Observations on Hamas
I attended a lively discussion on Italian journalist Paola Cardini’s new book, Hamas: From Resistance to Government, last night. Providing comment and questions were Amirah Hass (Ha’aretz) and Joharah Baker (MIFTAH).
While the presence of women on the panel was encouraging, it was unfortunate that Cardini didn’t provide a brief overview of her book. The nature of the discussion assumed that the large crowd who attended had already read it. Fortunately for me, I knew something of the topic to be able to follow; I can’t say the same of my colleague who accompanied me.
I took some notes, but only those about those aspects of Hamas that most interested me. First, there seems to be uncertainty about whether Hamas has really made a clean break and transition from resistance to government and the implications of this for it as a party/movement. There was no consensus among the panellists about whether Hamas has become one or the other or remains stuck between the two. In part this may reflect Cardini’s observation that Hamas militants themselves didn’t expect to win power in 2006. Although they campaigned in those elections, they expected that they would only have a larger share of the vote and mandate to seek reform within the Palestinian Authority and parliament. Hass questioned this and noted the internal debate within the party prior to 2006 to reject the military (and suicide bombing route) prior to the campaign as evidence that they were aware of the different role they were about to play.
While the panellists noted that there is some degree of internal participation within the party regarding policymaking (despite its more authoritarian and conservative policy output), that has changed since the mid-2000s. The main components that provided internal deliberation prior to the 2006 elections were the party in the West Bank, Gaza, the prisoner population and abroad (especially in Damascus). Although decisions were previously decided on majority vote between the different sections, political developments since 2006 has transformed the relative strength of different sections. Given Hamas’s position in Gaza it therefore has greater administrative clout that means its position is relatively stronger to that of the leadership in Damascus; meanwhile the military wing is demanding a greater role.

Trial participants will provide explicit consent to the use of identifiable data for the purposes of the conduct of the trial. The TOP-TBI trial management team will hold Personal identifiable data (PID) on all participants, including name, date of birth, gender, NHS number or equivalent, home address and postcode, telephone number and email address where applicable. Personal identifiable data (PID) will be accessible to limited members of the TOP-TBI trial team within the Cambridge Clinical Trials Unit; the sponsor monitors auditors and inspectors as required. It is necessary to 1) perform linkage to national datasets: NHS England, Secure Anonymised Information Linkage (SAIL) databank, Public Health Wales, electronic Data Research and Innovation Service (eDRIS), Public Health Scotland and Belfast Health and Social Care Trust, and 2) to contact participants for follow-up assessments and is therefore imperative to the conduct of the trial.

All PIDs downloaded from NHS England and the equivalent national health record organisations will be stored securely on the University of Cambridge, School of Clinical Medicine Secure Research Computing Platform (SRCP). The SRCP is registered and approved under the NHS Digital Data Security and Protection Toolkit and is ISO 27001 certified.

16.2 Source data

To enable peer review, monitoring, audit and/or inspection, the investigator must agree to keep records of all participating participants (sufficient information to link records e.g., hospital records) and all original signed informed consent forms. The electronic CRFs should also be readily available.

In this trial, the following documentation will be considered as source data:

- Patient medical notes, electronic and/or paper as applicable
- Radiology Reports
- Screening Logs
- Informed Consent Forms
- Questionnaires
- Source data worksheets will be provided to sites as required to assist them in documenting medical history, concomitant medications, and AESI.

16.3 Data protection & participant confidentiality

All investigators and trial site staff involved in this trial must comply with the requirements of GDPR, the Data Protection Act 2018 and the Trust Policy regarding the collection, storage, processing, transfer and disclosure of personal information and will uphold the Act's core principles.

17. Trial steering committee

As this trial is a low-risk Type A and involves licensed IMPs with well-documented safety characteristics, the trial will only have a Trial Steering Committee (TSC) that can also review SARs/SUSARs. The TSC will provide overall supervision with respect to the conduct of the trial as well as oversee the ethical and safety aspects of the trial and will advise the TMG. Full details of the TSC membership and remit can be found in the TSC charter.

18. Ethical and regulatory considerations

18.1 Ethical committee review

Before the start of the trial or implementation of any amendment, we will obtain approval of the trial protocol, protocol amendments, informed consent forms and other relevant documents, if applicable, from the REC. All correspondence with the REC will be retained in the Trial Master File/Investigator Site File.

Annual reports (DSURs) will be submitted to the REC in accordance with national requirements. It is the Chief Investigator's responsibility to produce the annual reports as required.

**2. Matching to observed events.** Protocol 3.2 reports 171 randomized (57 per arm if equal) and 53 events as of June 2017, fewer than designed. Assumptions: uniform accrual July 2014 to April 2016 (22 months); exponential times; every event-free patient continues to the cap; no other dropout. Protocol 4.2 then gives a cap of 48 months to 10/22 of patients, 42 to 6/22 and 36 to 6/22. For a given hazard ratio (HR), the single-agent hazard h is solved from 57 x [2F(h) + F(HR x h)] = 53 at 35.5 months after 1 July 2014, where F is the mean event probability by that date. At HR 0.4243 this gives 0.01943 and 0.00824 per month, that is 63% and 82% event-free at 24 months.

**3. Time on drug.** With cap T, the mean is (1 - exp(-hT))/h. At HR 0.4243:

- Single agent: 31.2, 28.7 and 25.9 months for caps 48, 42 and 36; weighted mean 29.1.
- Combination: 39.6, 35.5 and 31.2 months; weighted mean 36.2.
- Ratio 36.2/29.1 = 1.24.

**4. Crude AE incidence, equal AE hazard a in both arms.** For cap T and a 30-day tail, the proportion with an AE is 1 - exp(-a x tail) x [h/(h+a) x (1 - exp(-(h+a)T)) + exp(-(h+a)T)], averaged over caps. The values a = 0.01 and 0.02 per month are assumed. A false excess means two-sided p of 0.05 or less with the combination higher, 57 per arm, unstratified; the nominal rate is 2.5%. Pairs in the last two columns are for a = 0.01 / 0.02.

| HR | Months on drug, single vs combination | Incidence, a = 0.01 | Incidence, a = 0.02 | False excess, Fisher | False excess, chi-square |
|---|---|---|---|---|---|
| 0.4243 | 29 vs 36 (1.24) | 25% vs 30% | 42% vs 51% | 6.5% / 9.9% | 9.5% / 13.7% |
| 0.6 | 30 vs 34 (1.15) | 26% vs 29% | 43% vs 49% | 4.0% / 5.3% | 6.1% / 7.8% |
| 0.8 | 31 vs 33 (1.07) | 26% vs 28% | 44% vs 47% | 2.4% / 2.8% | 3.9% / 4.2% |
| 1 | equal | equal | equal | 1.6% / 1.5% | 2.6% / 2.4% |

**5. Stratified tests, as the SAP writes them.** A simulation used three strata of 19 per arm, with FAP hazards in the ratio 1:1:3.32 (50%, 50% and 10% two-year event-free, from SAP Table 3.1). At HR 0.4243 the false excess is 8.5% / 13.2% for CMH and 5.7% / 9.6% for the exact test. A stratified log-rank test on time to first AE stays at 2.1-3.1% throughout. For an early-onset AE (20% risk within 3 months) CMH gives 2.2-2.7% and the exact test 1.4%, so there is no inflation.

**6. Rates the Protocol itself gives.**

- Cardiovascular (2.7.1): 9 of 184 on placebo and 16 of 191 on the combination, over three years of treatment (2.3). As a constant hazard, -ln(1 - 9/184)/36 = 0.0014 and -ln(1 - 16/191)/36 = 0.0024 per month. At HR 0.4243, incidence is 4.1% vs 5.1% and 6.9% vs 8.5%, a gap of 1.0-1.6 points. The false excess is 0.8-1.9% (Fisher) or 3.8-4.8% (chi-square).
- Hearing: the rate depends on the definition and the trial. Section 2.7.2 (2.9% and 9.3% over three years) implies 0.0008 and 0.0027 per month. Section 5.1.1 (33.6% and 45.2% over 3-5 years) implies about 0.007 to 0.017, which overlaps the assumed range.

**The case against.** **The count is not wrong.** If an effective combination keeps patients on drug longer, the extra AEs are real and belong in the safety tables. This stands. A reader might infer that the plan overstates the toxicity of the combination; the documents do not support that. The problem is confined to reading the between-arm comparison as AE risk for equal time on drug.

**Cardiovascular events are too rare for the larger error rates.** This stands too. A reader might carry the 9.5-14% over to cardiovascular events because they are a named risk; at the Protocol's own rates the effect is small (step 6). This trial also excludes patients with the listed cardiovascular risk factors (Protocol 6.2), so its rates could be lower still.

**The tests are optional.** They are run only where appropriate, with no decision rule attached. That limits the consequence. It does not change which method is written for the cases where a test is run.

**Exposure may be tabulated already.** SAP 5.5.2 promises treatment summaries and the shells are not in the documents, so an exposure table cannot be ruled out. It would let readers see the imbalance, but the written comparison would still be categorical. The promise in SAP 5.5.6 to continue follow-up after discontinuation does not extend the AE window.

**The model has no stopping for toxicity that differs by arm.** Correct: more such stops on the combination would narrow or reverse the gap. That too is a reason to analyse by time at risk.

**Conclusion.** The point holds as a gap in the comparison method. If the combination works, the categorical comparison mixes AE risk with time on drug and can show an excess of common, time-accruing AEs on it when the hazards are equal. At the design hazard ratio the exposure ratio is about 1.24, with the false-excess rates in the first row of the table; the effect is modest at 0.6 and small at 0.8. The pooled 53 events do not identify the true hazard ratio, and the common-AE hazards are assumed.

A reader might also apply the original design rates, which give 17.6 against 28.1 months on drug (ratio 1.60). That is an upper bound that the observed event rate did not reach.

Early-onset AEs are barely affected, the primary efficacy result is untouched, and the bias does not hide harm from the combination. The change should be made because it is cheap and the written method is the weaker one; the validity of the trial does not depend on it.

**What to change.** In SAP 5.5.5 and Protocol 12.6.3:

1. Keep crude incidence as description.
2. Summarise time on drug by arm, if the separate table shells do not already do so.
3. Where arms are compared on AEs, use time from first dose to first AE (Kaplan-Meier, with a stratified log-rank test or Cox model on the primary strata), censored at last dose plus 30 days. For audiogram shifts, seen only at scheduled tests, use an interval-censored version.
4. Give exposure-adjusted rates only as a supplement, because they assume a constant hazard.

Second, there was discussion about how Cardini could be sure that her interviewees were speaking the ‘truth’ and not using her journalism as a tool to get their message out. This was especially interesting to me, given the near obsession with achieving rigour in academic circles that I’ve been a part of over the past few years. I was mildly amused to hear a distinction drawn between scholarly work which emphasises documentation on the one hand and journalism on the other, which focuses on interviews and face-to-face dialogue. I was amused since I don’t see the distinction as sharp as that. In my own research I used both kinds. I assume that Hass was especially vocal in distinguishing between these two approaches given her own experience of the type of material that she comes across from Israeli academics, where documents are presented in their books devoid of any context. Although she didn’t call it as such, Cardini described the use of triangulation (i.e. comparing and contrasting documents with interviewees’ comments and recollections of specific events), a method with which I concur – and as far as I can tell it’s the only way of doing qualitative work (I faced the same question of how I knew my informants were telling me the ‘truth’ in interviews that were inevitably retrospective during my viva last year).
Third, panellists didn’t share any consensus over whether the embargo on Gaza has strengthened or weakened Hamas. Cardini said that it had weakened the party, since it made delivery of public services for which they (as the government) are now responsible. As a result there was an increasing awareness that they were losing public support and remained in power through repressive means and control of the administrative apparatus. By contrast Hass suggested that on the contrary, the embargo had strengthened Hamas. Being rejected by international donors and rejecting their aid anyway, they had shown their independence, which appealed to society. At the same time, the Israeli siege couldn’t be blamed on Hamas and instead provided a degree of solidarity between governor and governed. Women were relevant in this regard as well, with both Cardini and Hass noting that female support was important for Hamas’s rise. As secular-oriented women themselves, they noted that female participation couldn’t be seen as always progressive and that given the context of Palestinian society the acceptance of a conservative movement such as Hamas should be understood.
Fourth – and this is where I had the hardest time accepting the proposition – Hass talked about the capacity of Palestinians to accept sacrifice and long-term struggle at the expense of any immediate and individual benefit. She based this idea on her own work and study of Palestinians, the sentiment of which could be tapped into by Hamas. This idea of denial permeates both society and the party itself, meaning that Hamas has strong roots within the communities that it can found. As a result they are able to publicly oppose the Israeli occupation and accommodate the impact that it brings in terms of economic blockade, movement restrictions, etc while drawing on social support for their position. Personally, I find this hard to believe: it sounded much too like a self-interested justification. Although the people suffer and cope as best they can, I find it hard to imagine that they do so without some concern; outwardly, Hamas brooks little opposition and is relatively authoritarian both politically and socially. So to what extent the public’s ‘self-sacrifice’ is consensual or pragmatic remains uncertain.